How social media deepens the divide between public safety agencies

When we publicly share our distrust of the people we respond to emergencies with, we can expect the public to be disgusted and disappointed in all of us


Tweets, photos, and Facebook posts can make anyone a news cycle sensation.

A Philadelphia Fire Department paramedic is the latest EMS provider to embroil himself in a media firestorm and spark discussion about social media do's and don’ts.

The disturbing picture of two black men pointing guns at the head of a white police officer has been widely circulated after appearing on the Instagram feed of Marcell Salters. Was the post a racist and detestable provocation of police officers? Or was it a courageous act of free speech about social injustice? We will never fully know what motivated Salters to post the photo.

What we do know is that division and distrust between fire and EMS, or EMS and police, or fire and police has existed long before this photo was shared. Social media reduces the friction to exploiting or worsening those divisions. And when we publicly share our distrust, dislike, or even hatred with the people we respond to emergencies with, we can expect the public to be disgusted and disappointed in all of us.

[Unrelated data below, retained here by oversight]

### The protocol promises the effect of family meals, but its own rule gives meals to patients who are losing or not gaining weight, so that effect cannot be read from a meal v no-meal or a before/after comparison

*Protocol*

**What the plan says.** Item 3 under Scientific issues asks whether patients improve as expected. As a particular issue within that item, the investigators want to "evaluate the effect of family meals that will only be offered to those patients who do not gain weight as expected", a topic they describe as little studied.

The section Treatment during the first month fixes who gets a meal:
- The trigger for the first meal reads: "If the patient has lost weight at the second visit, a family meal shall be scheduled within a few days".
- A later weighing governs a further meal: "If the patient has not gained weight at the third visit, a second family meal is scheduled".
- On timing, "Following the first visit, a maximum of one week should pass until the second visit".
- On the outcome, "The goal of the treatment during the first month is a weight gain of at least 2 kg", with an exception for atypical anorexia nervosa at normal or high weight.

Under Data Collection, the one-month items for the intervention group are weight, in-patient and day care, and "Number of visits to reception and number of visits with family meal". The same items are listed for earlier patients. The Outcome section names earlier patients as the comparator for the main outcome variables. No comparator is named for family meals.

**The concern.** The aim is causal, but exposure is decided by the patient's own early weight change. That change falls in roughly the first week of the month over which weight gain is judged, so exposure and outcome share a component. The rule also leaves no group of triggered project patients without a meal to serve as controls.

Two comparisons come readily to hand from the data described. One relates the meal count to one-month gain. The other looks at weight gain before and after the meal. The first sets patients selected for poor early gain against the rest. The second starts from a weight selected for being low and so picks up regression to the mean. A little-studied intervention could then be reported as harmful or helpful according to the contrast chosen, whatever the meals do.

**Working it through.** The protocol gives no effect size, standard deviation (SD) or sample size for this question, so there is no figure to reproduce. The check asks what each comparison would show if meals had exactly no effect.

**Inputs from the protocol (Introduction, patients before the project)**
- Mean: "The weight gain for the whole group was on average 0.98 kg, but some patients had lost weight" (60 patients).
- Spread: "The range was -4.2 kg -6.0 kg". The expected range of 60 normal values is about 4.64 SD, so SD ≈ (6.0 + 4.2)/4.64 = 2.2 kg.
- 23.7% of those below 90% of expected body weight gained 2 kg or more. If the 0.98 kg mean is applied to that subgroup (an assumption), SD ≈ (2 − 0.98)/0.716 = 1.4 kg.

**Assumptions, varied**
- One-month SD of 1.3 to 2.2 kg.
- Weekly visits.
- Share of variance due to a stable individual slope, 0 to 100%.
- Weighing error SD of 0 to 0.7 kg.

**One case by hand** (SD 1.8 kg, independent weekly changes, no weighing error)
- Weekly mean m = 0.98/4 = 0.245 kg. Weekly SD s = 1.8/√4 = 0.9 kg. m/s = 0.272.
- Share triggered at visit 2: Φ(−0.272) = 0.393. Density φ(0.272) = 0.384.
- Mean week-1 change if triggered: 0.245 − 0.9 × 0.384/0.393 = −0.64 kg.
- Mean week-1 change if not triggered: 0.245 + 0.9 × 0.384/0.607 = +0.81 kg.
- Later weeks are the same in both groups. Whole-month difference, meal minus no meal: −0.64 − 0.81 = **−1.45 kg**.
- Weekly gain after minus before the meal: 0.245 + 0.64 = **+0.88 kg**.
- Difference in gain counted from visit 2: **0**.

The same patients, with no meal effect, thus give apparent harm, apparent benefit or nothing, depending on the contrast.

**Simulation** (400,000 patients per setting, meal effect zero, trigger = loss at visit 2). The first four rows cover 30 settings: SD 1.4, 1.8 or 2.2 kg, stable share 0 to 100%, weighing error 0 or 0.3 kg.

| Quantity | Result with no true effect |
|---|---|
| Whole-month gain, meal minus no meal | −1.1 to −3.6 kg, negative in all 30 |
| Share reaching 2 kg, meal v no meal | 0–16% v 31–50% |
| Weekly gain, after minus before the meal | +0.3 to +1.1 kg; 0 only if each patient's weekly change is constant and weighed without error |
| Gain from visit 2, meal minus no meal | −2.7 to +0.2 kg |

Salter's distrust of the police, an opinion that is not likely unique to him and exhibited in the photos and posts, isn't solved with a longer, more in-depth social media policy.

Should Salter be disciplined? Probably. Will suspension or retaliation do anything to improve the divisions in public safety? Not likely.

Public safety leaders, make sure you are asking the right question in regard to this and other social media incidents. Instead of asking, "What will I do if this happens here?" you should be asking, "What will I do to make sure division and distrust in our ranks doesn't happen here?" 

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